This new picture requires first a reality check so that we can set our sights for the next critical 90-days, but don’t keep it all to yourself. Be honest and seek your team, clients and suppliers' help.
Here is a set of reality check questions to help gain clarity on what you're facing.
How is the current inflation and energy cost situation likely to impact your costs and for how long?
Will it affect credit terms with your suppliers?
Are you able to renegotiate and spread payments?
Do you have a high dependency/concentration on one or a few suppliers (typically more than 15% of your total sales)? How can you mitigate this risk?
What is it likely to mean in terms of short-term and medium-term availability of supply of goods/services?
How much stock are you holding? How long will this last? Does it have a shelf life?
What is your 180-day supply chain new action plan?
Clients and sales
Can you speak to your customers (at least your top ones) to understand how this crisis is affecting them?
How will the situation impact your clients in their ability to pay what they may owe you? Can you help them to limit the impact?
What is it likely to mean in terms of the current pipeline – sales, invoicing, and orders over the next few weeks and months?
Do you depend or focus on one or a few customers (typically more than 15% of your total sales)? How can you mitigate this risk?
Do you have bad-debt insurance in place?
What is your best estimate of how long the impact might last on your top-10 clients?
Do you thoroughly understand with which products, services and clients you're making a profit and with which ones you're not?
What's your new 180-day sales objective?
How are you going to communicate with your staff to keep them motivated and engaged during a crisis?
Why do your people work for you, and what best keeps them motivated and loyal in times of crisis?
What avenues are available to reduce spending to avoid a situation where layoffs are required?
Are there opportunities to temporarily reduce contract labour and redistribute work to your permanent workforce?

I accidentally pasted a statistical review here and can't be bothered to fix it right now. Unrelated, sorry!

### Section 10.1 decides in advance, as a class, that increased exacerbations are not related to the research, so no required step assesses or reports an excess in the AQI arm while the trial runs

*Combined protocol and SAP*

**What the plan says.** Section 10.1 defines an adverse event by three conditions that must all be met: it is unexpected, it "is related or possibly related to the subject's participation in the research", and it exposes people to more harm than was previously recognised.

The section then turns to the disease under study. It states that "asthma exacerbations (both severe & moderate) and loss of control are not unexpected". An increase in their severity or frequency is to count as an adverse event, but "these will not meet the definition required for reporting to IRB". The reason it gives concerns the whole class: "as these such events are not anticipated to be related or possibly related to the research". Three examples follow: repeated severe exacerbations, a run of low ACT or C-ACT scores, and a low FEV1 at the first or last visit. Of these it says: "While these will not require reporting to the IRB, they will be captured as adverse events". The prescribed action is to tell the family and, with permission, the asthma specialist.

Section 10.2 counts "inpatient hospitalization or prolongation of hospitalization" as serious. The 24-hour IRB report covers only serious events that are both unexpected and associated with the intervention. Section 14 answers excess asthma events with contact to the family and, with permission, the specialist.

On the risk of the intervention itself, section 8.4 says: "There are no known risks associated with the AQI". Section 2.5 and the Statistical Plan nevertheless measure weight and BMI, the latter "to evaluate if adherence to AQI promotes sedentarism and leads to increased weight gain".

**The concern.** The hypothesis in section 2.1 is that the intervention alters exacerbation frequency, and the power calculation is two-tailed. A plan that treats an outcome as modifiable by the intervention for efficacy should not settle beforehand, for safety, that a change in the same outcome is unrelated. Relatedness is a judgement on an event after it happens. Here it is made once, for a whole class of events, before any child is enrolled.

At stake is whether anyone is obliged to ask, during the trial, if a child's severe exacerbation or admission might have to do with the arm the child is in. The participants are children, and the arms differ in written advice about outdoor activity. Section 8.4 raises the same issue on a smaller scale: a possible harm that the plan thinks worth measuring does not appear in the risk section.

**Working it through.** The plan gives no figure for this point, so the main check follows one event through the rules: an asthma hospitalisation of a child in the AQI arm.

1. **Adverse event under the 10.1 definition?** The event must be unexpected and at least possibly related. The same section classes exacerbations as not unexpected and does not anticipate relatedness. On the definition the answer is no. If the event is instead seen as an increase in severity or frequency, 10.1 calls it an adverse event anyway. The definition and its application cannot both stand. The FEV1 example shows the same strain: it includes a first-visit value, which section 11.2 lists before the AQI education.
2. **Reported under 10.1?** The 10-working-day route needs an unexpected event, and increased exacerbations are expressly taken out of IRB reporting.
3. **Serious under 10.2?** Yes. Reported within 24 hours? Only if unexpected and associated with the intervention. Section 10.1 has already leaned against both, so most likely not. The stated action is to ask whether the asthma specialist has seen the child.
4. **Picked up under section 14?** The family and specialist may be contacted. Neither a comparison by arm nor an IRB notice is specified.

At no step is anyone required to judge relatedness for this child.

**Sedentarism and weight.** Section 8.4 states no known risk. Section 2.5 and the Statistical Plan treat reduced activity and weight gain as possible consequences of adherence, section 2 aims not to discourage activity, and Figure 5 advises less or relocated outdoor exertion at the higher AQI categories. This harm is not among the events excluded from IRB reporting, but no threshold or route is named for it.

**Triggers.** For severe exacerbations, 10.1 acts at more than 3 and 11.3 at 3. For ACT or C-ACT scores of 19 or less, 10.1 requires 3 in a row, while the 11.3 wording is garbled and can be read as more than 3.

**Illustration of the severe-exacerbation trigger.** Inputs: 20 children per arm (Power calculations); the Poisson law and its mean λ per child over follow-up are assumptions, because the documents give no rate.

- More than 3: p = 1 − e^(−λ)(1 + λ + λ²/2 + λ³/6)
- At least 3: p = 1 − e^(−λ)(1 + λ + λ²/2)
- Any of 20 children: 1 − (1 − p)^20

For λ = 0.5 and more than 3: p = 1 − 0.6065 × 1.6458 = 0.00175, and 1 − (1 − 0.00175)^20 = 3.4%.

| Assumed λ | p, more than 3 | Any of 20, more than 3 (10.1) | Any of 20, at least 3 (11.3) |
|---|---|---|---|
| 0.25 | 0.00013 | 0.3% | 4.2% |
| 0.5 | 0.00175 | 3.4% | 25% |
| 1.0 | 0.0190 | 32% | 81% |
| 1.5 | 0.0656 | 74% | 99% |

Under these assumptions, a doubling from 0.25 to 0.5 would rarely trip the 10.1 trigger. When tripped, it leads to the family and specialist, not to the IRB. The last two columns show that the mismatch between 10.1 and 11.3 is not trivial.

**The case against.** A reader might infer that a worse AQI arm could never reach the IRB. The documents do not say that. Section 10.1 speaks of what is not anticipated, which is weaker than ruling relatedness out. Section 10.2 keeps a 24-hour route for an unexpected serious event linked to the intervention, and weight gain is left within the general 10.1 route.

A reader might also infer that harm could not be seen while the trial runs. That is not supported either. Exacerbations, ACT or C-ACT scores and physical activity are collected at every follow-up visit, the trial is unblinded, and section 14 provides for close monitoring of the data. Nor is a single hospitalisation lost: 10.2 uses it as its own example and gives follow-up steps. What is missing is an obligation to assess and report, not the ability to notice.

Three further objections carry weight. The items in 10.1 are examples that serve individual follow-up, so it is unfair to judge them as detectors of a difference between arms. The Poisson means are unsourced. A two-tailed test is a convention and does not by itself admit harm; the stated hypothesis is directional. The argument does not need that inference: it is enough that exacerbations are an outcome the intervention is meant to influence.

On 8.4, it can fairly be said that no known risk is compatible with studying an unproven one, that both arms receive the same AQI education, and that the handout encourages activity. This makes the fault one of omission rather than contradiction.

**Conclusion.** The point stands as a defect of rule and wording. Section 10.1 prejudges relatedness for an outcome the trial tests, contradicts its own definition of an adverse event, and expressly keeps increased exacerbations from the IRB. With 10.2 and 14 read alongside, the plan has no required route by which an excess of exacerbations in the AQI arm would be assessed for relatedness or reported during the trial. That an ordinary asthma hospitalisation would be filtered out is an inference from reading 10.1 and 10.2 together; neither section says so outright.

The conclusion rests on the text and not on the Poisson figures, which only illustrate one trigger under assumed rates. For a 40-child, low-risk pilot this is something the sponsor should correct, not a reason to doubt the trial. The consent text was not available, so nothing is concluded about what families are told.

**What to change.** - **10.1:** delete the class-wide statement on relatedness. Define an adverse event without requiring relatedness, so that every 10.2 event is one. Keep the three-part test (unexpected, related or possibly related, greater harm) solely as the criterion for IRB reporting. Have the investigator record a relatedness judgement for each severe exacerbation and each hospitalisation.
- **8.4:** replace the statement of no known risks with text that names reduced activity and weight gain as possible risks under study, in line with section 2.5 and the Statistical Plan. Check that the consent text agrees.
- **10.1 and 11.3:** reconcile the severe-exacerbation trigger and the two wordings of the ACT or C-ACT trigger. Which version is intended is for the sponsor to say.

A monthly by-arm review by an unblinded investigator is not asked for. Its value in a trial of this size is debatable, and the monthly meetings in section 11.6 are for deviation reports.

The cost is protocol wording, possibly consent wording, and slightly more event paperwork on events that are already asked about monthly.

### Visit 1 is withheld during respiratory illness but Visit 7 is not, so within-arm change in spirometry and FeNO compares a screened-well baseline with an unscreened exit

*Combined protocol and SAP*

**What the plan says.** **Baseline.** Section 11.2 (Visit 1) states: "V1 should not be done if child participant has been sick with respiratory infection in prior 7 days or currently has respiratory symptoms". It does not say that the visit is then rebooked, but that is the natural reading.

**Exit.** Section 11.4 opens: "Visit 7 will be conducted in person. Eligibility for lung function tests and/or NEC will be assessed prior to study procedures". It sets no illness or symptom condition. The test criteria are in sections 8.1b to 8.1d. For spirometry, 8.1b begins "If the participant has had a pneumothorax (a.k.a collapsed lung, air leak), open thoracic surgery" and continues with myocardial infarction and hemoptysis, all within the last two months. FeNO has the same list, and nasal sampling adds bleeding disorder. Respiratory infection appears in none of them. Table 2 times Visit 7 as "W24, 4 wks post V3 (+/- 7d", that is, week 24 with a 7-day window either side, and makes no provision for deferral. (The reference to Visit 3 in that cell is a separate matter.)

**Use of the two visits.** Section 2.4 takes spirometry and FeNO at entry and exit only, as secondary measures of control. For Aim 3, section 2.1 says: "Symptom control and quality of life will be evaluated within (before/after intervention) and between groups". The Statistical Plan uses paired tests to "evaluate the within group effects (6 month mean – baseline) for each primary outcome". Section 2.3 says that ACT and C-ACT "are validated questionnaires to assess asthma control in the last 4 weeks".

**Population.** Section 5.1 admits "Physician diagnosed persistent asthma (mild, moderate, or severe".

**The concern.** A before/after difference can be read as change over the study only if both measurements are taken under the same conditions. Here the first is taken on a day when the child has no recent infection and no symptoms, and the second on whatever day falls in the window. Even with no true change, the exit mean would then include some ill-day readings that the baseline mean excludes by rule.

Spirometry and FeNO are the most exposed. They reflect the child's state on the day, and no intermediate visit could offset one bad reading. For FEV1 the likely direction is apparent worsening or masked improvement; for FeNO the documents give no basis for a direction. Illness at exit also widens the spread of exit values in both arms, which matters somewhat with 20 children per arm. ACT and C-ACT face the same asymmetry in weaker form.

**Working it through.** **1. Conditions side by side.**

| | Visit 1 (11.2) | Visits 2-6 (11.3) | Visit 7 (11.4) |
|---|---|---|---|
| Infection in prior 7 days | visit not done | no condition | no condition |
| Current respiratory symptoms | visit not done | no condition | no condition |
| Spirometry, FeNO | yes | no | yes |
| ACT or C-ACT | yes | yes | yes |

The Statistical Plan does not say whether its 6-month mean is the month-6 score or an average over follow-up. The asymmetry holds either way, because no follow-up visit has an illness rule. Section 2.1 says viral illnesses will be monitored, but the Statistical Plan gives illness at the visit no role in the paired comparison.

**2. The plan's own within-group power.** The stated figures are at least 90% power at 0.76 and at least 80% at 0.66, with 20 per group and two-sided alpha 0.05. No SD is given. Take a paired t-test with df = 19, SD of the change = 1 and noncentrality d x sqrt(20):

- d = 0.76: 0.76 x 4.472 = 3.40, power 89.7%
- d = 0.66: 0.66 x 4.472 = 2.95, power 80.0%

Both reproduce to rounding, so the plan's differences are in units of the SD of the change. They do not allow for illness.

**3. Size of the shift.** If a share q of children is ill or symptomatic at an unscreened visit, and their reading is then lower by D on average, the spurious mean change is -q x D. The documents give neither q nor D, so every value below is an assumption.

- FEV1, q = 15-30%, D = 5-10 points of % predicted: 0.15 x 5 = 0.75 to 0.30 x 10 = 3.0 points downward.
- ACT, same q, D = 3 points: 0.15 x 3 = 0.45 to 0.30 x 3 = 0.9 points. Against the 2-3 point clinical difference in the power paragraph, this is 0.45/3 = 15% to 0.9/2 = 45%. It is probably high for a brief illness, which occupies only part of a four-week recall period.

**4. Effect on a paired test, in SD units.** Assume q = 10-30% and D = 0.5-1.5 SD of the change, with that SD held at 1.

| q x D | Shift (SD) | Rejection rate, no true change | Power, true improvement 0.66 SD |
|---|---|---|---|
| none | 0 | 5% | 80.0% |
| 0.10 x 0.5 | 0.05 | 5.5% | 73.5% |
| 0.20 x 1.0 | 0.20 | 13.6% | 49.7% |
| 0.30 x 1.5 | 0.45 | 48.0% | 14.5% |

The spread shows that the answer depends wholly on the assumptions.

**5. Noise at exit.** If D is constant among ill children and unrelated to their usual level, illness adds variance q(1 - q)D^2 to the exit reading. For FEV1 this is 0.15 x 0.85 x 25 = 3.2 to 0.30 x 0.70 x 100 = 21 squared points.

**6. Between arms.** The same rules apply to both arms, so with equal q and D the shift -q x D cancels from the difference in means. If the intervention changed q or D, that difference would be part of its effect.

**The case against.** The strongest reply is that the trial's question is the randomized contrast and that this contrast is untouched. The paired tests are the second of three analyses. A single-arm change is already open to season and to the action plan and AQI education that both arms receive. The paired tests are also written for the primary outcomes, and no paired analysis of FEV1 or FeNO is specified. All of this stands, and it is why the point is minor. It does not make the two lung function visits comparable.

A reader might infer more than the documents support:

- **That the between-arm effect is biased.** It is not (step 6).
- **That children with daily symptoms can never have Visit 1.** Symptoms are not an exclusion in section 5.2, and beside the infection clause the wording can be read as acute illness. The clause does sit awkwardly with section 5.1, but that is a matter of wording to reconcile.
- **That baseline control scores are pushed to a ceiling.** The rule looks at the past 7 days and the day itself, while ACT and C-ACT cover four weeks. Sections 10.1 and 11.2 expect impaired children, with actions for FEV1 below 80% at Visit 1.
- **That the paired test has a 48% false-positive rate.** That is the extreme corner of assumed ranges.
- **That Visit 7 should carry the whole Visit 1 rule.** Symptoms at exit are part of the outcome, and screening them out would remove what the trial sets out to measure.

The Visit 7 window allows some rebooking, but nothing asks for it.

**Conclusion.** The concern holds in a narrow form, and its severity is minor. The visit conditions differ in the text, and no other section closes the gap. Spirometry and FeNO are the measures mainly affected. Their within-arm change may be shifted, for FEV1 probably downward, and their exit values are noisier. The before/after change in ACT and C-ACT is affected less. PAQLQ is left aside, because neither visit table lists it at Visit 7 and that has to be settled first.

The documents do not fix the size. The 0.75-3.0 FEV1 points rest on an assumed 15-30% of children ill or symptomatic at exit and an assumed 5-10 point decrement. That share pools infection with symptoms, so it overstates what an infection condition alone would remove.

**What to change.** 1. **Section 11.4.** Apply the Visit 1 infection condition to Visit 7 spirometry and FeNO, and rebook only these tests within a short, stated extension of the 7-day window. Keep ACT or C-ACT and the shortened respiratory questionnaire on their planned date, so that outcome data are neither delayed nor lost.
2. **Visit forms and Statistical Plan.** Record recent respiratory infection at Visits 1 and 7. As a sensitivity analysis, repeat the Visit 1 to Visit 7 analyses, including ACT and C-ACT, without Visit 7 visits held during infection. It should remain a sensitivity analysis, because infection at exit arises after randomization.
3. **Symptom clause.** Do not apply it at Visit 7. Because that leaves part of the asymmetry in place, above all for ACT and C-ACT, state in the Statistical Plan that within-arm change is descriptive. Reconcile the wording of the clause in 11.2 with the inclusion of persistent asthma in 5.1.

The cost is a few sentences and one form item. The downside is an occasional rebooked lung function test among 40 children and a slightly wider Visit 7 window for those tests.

How would you share with your staff the challenges the business faces?
How could you get their input and ideas?
How best could you use their input constructively?
How could you give them ownership and motivate them to implement ideas to mitigate inflation and energy costs?
What is your 180-day people engagement plan?
Last but not least, cash flow is the single metric that somehow epitomises your capacity to resist a crisis. Most of the risk assessments of the questions above are the starting point of a 90-day or 180-day plan to protect or increase cash flow to weather the storm.
However, there are some specific cash flow-related questions you can ask:
Can you measure your energy efficiency? How can you increase it?
What are your overheads? And where are opportunities to drive efficiencies?
How much turnover do you need to stay profitable, and which mix of products and services is the best way to get through the crisis?
Can you shorten your receivables and delay some of your payables?
Can you liquidate excess stock?
Can you postpone loans?
Can you increase your overdraft facilities?
Can you negotiate more favourable terms?
What is your new 180-day cash flow objective?
Communicate, communicate, communicate...
In times of crisis, frequent communication is absolutely vital. Frustrated entrepreneurs may not complain for fear of exposing themselves to creditors or suppliers. Staff often may also not complain directly for fear of their job, so you must give them an opportunity for sharing views on a situation.
If a business owner assumes everything is fine until he or she receives a customer or staff complaint, that could be too late.
With this checklist, I’ve hinted at a few operational initiatives, but there are many more ways you can take the initiative and turn events we sometimes feel helpless in the face of into positive outcomes for the future.